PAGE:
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Sun Protection, Skin Ageing & the Horse Riding Woman

Sun Protection & the Horse Riding Woman
As a child I spent way too much time in the sun.
Who am I kidding, I still spend waaayyy too much time in the sun. But I don't have an indoor and any time spent with my horses means I'm in the sun.
I've had melanoma, BCCs and SCCs and I've had more bits burnt and cut and even grafted than I care to remember, and for the past few weeks I've been awaiting the results of even more biopsies.
I figure it's time I started taking the best care I can of my skin because in truth, it's never been my top priority. So I reached out to Anna Marie Greco from Skin Clinica.
She's shared her tips and suggestions not just on sun protection but skin ageing as well. (Thank you Anna Marie, I'll take all the help I can get!).
Now I'm sharing it with you. Have a read. It's full of lots of useful info.
After you've had a read, I'd love you to come back and share your favourite suncreen with me. One that doesn't itch or end up running into my eyes!

Sun Damage is Cumulative.

Even short periods of sun exposure every day add up over a lifetime. What you do today can show up in your skin decades from now.

UV radiation causes damage to skin cells and that can lead to skin cancers. It’s also responsible for 80% or more of extrinsic skin ageing. This shows up as more wrinkles, more sagging, more hyperpigmentation, more uneven tone, more rough areas and more dryness. Collagen and elastin are in the structural layer of the skin and they provide it with its youthful plumpness and bounce. Unfortunately, UV radiation breaks down these important proteins and this accelerates the ageing of the skin.

Tips to reduce premature skin ageing

Here are some skin tips to protect your skin from premature ageing and reduce the risk of skin cancers.

  1. Check your skin regularly and have any suspicious moles or changes in your skin looked at by a doctor or dermatologist immediately. 
  2. Protect, protect, protect. It’s always better to prevent skin damage than to try to repair it later. 
  3. Cover up all exposed areas of skin by wearing full-length clothing and seek shade whenever you don’t need to be in the sun. Remember that sunscreen doesn’t provide 100% protection.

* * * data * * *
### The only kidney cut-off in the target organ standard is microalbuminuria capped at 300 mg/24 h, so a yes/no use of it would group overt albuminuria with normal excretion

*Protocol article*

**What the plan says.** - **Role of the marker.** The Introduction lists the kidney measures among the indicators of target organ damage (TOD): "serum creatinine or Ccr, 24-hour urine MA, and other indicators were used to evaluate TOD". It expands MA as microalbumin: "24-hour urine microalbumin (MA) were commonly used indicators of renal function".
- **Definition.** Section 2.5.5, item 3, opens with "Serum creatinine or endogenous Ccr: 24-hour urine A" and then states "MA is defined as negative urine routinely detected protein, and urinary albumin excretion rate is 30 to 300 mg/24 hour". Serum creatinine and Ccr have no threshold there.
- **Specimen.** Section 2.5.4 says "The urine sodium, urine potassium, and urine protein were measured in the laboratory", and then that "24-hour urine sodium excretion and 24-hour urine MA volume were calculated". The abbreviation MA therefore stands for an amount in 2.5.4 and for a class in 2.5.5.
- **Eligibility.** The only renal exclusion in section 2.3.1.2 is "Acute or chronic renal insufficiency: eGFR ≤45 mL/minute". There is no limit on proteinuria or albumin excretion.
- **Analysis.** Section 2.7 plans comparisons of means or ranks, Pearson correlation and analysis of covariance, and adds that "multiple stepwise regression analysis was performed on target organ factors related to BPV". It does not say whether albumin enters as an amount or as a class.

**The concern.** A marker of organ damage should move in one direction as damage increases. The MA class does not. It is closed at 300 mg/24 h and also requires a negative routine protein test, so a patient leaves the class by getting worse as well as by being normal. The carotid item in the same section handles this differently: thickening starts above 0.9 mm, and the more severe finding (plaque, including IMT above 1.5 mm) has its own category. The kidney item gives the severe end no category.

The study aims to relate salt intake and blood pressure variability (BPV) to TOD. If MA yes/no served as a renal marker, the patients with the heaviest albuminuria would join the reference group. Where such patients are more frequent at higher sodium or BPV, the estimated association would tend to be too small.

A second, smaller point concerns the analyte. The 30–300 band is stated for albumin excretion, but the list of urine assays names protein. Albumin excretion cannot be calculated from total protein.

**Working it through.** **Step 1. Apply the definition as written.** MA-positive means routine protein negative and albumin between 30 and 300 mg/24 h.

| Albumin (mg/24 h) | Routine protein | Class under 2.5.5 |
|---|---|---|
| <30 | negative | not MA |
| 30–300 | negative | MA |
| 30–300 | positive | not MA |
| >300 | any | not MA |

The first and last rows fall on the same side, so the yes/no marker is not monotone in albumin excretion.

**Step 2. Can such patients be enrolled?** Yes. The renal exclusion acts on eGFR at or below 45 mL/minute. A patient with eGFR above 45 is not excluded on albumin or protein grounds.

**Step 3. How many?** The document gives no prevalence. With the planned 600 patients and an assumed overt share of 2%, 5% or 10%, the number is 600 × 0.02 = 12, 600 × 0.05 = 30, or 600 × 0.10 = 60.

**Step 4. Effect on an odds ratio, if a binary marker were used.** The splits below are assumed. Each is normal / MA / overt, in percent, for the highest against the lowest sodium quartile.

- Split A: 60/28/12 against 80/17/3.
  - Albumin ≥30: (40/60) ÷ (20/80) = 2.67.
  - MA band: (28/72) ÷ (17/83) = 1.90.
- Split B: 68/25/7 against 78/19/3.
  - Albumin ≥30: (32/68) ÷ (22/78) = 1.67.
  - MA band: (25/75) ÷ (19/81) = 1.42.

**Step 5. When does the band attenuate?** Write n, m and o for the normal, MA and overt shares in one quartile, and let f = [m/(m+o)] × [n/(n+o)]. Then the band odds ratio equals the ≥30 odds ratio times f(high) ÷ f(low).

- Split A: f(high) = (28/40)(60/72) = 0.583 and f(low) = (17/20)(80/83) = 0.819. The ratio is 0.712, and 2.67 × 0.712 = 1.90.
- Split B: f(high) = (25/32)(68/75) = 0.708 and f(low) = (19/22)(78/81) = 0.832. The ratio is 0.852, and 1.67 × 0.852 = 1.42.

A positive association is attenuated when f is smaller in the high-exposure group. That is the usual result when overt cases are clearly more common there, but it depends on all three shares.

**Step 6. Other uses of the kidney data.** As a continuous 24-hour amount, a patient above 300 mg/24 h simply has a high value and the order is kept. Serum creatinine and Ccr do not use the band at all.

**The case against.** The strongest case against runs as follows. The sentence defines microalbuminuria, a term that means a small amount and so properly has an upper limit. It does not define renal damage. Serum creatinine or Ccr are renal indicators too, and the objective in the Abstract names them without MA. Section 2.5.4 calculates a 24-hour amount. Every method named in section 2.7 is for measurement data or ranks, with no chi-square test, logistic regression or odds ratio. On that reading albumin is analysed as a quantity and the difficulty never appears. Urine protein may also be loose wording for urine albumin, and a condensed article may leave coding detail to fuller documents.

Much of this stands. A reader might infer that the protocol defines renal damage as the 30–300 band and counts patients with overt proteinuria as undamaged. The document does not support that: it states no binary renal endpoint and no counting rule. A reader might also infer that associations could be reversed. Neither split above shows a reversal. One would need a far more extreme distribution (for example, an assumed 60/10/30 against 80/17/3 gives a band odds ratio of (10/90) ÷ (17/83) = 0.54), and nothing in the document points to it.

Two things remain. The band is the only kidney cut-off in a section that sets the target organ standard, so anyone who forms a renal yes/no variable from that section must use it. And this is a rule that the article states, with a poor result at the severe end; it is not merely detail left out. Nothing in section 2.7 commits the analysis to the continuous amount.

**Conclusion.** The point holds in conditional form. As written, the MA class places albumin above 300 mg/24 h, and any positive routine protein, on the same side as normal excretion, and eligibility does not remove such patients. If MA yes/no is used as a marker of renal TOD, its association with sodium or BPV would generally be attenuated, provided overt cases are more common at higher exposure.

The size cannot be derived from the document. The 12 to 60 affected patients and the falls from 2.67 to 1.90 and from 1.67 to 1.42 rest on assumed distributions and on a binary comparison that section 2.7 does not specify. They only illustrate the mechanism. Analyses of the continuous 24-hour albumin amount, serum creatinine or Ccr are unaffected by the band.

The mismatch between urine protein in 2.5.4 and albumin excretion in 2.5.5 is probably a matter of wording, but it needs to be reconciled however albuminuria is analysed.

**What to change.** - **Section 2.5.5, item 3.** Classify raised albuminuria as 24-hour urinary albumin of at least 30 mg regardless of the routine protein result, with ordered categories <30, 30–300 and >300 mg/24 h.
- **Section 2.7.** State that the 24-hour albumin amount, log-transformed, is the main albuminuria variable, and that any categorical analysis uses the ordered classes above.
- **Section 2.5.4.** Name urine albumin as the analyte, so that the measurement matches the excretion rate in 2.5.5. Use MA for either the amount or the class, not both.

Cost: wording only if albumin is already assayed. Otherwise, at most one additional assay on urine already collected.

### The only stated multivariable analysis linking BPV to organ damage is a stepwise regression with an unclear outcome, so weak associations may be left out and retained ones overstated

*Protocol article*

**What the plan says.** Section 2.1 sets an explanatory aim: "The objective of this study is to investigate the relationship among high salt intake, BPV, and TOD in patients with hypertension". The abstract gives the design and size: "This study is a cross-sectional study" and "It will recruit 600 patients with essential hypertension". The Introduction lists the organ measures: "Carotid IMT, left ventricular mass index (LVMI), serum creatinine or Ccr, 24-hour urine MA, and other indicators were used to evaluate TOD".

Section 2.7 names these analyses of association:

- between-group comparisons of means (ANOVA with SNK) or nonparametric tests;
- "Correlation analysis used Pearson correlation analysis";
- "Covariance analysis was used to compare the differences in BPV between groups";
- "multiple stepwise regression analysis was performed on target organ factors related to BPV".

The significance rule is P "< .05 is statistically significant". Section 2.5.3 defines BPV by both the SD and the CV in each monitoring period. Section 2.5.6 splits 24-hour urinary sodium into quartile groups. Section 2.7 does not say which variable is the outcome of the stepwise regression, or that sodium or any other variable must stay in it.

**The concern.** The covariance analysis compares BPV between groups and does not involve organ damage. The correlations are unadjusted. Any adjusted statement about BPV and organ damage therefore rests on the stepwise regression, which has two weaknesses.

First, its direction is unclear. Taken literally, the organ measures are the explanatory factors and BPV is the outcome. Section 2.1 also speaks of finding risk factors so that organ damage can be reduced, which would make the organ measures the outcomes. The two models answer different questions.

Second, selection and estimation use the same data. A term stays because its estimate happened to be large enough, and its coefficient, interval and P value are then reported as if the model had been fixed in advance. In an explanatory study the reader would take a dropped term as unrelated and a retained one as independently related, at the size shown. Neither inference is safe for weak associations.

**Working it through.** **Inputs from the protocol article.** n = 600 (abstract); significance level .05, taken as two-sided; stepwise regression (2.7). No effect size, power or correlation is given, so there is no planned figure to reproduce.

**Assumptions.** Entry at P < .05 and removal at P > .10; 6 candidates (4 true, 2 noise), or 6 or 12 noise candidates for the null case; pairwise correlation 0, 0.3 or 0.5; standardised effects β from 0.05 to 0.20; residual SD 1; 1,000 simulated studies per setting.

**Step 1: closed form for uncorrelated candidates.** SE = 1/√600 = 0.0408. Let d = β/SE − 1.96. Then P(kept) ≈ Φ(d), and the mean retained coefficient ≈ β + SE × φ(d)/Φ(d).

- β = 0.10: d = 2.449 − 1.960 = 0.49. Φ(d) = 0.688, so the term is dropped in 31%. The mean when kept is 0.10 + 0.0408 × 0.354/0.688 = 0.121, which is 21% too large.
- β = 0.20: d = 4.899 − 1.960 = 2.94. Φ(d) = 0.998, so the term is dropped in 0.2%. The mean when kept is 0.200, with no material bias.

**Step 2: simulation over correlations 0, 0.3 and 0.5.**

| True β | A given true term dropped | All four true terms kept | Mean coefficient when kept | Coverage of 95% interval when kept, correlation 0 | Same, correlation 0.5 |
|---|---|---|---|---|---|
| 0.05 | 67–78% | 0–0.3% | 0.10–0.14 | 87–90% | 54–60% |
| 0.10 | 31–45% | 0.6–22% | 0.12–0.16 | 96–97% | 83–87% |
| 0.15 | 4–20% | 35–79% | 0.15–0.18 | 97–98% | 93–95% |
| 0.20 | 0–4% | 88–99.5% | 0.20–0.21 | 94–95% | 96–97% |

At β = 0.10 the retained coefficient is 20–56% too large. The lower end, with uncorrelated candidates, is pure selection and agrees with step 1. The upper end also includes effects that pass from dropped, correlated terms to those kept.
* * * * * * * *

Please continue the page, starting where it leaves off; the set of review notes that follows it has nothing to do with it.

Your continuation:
4. Use an antioxidant serum, such as Vitamin C, as part of your morning skin care routine. Cellular skin ageing is caused by the oxidation of proteins, the cross-linking of collagen and the peroxidation of lipids. The use of antioxidants has been shown to help prevent some of this damage. And, remarkably, there is science to support that they can improve sunscreen photo-protection against UV-induced free radicals. 
  5. Apply sunscreen. There are many sunscreens available these days – find those that you don’t mind applying rather than say you don’t like the feeling of them on your skin. Use a layering technique to give yourself the best protection possible, especially if you’re going to be outdoors for long periods. Sunscreens work by either absorbing, reflecting or scattering sunlight.
  •  Apply a lightweight chemical sunscreen or, second-best, a moisturiser with sunscreen to all exposed areas. Allow enough time for these to absorb. Don’t overlook the décolletage, back of neck, ears and hands. Choose the safest possible chemical filters as some are controversial.
  • Also apply a broad-spectrum SPF50+ mineral sunscreen to all exposed areas. You’ll need one teaspoon to cover the face, neck and ears, and extra for the rest.
  •  Follow with a foundation or mineral powder, on the face, if using.
  • Apply a dedicated eye and lip sunscreen. Don’t apply your regular sunscreen as it can be irritating and drying on these sensitive areas. They need protection too. Interestingly, the sun has been found to trigger cold sores in those who have the virus in their bodies, so include this extra step.
  • Reapply your sunscreens according to the manufacturer recommendations. Remember that water, sweating and wiping will affect the length of time they are effective.
  • Allow time for the sunscreens to work before going out in to the sun, usually 20-30 minutes.
  • Don’t rely on a moisturiser or foundation with sunscreen for your protection. These won’t provide adequate protection.
  • Check the expiry date of your sunscreens and throw out any that have reached it.
  • Don’t rely on a sunscreen that’s been stored in a hot environment, such as your car or outdoors.
  • At night, it’s important to care for your skin to help it recover and repair. Ensure a proper cleanse, maybe even a double cleanse, and follow with a serum and a moisturiser with the right anti-agers to keep your skin looking its best. Consider a skin care routine that includes an antioxidant serum in the morning and a hyaluronic acid and retinol or peptide complex at night. You’ll also want to gently exfoliate 2-3 times a week. Add in a lip mask for dry and chapped lips – it actually gets to stay on your lips long enough to work!
  • 7-9 hours of quality sleep each night. A lack of sleep, or poor sleep, over the long term results in the skin ageing faster and not recovering as well from environmental stressors, such as UV exposure and pollutants. During sleep, blood flow in the skin increases, UV damage is repaired and collagen is produced, helping to reduce pigmentation and wrinkles.

Anna Marie Greco writes on skin care, provides personalised skin care consultations and runs specialist skin care retailer Skin Clinica.

Here's a link to Anna Marie's website: https://skinclinica.com.au/

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